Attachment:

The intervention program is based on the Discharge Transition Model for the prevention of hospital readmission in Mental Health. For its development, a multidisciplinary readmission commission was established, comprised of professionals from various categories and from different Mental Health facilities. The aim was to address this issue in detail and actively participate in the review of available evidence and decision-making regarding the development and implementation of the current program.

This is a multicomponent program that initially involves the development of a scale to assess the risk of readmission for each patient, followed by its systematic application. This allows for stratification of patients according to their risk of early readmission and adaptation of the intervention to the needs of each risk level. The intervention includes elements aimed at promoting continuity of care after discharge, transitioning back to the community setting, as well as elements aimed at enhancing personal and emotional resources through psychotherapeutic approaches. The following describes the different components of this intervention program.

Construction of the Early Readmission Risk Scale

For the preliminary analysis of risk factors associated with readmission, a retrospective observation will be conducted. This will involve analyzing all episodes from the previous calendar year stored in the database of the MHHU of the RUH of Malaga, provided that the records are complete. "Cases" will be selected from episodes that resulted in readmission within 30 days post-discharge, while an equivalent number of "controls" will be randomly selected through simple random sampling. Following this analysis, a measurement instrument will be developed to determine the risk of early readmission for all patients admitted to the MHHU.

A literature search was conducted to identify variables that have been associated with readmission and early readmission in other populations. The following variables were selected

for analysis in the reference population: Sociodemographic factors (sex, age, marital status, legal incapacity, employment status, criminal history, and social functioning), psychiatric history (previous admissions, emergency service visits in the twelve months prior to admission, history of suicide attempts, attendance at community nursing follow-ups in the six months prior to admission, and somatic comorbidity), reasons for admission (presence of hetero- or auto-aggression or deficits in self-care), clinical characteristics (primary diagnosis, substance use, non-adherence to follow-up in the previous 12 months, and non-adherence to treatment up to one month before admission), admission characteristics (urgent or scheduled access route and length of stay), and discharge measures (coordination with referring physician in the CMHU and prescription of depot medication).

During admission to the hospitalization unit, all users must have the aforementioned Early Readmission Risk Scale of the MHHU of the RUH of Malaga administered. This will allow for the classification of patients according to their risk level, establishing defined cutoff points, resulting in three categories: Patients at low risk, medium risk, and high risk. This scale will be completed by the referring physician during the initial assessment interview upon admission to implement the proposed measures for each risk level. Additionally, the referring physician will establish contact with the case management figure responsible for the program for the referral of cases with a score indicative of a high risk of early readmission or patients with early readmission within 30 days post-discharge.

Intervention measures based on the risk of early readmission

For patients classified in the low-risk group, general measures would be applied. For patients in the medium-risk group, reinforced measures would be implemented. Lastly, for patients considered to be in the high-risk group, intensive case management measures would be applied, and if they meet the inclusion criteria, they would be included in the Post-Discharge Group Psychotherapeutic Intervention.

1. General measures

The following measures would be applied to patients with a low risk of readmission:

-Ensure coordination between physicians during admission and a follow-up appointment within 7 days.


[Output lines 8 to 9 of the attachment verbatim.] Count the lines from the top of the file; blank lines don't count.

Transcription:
Intervention measures based on the risk of early readmission

For patients classified in the low-risk group, general measures would be applied. For patients in the medium-risk group, reinforced measures would be implemented. Lastly, for patients considered to be in the high-risk group, intensive case management measures would be applied, and if they meet the inclusion criteria, they would be included in the Post-Discharge Group Psychotherapeutic Intervention.